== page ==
On January 15, Chinese President Xi Jinping and his U.S. counterpart, Donald J. Trump had a telephone discussion on bilateral trade as well as the situation on the Korean Peninsula.
According to the White House, Trump used some tough language on the trade issues during the phone conversation.
“President Trump expressed disappointment that the United States’ trade deficit with China has continued to grow. President Trump made clear that the situation is not sustainable,” the White House said in a short statement.
In comparison, playing down Trump’s “disappointment” and elaborating on Xi’s stance, the Chinese version was much longer than the U.S. statement.
According to China’s state news agency, Xinhua, Xi suggested indirectly that the interests of both countries and even the international community would be harmed if China and the United States had a trade war.
Xi said that “keeping bilateral ties on a track of healthy and stable development” is in the interests of both countries and “conforms to the common aspiration of the international community.”
“As economic and trade cooperation brings tangible benefits to both peoples, the two countries should adopt constructive measures to properly settle economic and trade issues of mutual concern by opening up the market to each other and “making the cake of cooperation bigger,” Xi added.
While Xi maintained a diplomatic tone, China’s commerce ministry has taken a stronger stance on trade issues.
On January 11, the ministry vowed that “China will take necessary measures to protect Chinese enterprises’ interests if the United States sticks to unilateral protectionist trade practices,” according to Xinhua.
The ministry also pointed out that “the trade imbalance between the two countries is mainly a result of different economic structures, industrial competitiveness and international division of labor, and China has never sought a trade surplus as the flow of trade is determined by the market.”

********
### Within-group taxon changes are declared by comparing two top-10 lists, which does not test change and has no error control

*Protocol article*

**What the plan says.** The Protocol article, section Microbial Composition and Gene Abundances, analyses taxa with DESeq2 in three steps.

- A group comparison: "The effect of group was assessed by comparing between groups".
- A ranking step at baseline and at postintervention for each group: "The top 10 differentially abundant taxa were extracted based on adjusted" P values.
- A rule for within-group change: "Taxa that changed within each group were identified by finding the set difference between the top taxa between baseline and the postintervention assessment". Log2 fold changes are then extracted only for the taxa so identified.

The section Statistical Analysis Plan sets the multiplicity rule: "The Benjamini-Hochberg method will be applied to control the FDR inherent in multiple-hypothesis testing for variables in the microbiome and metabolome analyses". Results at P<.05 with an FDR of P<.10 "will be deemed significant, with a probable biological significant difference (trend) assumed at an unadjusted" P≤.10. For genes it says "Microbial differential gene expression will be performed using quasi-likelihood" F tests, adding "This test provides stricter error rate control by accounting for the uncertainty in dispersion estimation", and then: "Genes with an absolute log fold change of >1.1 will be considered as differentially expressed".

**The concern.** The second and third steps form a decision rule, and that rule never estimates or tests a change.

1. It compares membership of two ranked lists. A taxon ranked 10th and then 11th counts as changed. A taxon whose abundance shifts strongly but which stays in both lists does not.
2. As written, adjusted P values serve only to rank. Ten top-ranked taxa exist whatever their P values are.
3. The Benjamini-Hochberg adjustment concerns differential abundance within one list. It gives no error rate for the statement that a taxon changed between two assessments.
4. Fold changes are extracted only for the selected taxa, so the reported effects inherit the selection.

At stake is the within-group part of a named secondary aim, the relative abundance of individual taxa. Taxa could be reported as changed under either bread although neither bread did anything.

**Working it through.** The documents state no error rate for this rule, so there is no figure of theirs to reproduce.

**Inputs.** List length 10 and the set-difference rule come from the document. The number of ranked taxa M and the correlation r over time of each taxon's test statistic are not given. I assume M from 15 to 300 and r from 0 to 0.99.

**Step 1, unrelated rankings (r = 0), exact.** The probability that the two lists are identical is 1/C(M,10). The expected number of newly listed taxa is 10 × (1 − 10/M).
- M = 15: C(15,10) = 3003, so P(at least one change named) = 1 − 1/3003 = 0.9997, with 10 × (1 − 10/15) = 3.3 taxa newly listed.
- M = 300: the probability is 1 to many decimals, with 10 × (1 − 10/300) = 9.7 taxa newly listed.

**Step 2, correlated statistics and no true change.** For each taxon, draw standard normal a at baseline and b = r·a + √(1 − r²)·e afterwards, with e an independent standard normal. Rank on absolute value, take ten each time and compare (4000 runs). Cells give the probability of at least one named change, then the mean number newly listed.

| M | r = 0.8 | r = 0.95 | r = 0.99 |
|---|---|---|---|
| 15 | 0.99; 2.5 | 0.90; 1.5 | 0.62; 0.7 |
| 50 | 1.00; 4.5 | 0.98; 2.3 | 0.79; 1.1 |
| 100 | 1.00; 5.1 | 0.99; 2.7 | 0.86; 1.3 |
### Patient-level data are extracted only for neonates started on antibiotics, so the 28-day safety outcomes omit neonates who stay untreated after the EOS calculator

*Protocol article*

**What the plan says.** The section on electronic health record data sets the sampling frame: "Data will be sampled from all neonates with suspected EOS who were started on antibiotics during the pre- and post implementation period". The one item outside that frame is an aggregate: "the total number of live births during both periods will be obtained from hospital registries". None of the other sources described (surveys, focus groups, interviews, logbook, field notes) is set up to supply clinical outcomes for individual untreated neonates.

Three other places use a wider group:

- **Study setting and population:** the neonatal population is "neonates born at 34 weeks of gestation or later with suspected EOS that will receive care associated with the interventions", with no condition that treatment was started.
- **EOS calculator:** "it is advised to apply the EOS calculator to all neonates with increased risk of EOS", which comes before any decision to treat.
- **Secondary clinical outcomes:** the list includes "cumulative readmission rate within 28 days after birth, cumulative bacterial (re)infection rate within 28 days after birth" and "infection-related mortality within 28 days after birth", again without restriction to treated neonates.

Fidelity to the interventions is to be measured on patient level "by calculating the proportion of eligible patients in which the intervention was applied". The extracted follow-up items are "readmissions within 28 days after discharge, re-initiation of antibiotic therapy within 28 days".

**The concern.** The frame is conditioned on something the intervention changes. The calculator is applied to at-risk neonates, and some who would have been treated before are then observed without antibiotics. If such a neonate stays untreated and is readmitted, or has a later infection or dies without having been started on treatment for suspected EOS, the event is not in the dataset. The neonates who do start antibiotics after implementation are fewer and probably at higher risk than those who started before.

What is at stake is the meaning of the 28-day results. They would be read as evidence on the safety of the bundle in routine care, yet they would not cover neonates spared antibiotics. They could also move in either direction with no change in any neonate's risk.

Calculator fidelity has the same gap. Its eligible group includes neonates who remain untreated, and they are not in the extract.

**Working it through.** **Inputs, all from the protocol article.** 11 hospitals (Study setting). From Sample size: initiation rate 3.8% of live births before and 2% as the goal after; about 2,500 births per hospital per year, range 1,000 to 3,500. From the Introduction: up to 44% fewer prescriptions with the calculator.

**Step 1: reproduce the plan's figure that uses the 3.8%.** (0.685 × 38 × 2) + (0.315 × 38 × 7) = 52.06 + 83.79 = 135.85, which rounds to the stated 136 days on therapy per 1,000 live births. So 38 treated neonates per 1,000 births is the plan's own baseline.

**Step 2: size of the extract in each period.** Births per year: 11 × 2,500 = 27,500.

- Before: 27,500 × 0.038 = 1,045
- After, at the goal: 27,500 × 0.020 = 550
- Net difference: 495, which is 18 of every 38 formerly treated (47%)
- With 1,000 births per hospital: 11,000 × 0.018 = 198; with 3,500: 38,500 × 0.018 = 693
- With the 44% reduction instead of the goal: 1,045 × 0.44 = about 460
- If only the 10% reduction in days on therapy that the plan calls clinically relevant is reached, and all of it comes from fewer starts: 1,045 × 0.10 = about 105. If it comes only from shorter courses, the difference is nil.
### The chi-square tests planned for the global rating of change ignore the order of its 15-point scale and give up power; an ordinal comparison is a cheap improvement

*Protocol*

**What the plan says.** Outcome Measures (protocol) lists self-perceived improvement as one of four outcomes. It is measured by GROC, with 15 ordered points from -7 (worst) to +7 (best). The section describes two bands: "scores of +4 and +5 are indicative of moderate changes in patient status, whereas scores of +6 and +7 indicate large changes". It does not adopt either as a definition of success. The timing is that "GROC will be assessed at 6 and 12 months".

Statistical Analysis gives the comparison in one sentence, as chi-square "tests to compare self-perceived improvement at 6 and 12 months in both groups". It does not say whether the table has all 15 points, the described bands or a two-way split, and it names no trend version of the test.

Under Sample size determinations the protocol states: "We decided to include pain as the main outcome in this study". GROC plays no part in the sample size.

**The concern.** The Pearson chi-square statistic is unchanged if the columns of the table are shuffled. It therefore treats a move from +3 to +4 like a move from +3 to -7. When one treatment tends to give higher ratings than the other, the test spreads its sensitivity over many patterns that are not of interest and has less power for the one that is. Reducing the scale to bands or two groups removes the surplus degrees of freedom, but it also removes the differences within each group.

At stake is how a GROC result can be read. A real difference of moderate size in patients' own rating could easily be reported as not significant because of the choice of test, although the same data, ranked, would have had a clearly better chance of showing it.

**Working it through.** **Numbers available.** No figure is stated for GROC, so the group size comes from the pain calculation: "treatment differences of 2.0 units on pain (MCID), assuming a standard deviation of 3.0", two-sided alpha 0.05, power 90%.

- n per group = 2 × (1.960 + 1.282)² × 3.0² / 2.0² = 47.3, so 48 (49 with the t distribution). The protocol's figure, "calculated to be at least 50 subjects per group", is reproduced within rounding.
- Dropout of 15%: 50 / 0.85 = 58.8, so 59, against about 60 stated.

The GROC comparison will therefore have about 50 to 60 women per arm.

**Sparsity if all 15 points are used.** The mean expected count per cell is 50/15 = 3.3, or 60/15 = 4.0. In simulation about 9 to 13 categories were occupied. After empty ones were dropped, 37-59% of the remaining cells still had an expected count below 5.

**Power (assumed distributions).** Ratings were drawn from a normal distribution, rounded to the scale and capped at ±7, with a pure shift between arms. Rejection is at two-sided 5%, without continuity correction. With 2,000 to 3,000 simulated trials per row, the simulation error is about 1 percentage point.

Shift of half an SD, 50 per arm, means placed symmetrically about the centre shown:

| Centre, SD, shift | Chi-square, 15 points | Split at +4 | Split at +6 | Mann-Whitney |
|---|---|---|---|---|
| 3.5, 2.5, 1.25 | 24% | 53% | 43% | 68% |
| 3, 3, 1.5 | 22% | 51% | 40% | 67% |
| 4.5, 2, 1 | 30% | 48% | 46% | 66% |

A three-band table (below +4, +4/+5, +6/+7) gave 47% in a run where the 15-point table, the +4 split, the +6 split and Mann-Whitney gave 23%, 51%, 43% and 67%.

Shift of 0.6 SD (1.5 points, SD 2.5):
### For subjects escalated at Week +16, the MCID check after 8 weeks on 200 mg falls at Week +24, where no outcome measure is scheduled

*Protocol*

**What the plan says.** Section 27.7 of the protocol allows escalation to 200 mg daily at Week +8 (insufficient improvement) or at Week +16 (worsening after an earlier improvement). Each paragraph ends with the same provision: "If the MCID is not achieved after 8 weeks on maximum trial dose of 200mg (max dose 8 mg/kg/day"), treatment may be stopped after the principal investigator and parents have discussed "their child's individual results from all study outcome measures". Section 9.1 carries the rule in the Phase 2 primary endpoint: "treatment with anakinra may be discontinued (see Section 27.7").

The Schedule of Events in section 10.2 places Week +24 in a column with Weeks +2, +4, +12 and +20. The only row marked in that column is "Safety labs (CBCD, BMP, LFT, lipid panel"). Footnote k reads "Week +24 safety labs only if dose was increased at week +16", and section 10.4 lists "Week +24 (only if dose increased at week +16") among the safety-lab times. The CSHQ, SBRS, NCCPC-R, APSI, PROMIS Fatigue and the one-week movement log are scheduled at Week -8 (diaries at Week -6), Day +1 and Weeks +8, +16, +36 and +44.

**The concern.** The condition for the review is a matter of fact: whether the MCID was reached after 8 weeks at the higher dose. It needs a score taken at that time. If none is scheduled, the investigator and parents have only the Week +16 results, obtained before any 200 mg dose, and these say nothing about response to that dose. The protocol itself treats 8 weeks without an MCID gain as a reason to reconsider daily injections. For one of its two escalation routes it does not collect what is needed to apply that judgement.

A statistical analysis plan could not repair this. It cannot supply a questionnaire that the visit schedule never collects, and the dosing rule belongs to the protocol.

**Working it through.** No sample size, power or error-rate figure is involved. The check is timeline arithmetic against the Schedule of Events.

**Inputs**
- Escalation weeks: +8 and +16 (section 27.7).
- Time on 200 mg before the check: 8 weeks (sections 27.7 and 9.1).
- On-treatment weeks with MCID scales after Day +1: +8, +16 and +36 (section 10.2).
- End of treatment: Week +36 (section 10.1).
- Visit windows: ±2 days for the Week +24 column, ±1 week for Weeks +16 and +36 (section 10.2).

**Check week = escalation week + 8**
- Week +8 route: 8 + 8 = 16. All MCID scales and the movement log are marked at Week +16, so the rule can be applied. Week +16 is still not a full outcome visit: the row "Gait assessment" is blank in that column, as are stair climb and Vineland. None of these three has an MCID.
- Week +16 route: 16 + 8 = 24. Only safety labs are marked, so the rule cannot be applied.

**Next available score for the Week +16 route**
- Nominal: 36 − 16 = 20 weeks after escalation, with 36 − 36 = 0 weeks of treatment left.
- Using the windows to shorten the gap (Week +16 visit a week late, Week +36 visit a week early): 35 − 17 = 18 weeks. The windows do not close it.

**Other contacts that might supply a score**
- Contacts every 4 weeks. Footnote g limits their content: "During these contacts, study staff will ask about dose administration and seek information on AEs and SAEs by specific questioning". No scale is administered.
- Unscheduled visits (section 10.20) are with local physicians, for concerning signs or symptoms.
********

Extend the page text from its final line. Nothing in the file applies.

On the trade imbalance issue, many economists — including U.S. experts — agree with the ministry’s point that the trade imbalance is market driven.
For example, Matthew P. Goodman of Center for Strategic and International Studies, a prominent think tank in Washington, DC, argued last July that “it is these global imbalances in savings and investment that have primarily fueled the U.S. trade deficit.”
[W]e should not pretend that curbing other countries’ unfair practices will make more than a dent in U.S. trade deficits without underlying macroeconomic shifts in savings and investment…Career officials at Treasury and other economic agencies understand all this. But with few if any political appointees between them and the secretary, and a zero-sum mentality on trade in the top echelons of the Trump administration, there is limited scope to sway internal policy debates with compelling, evidence-based analysis. Even to achieve its own economic policy objectives, the Trump team should spend more time listening to its talented career officials.
Trump does not appear to have read Goodman’s analysis.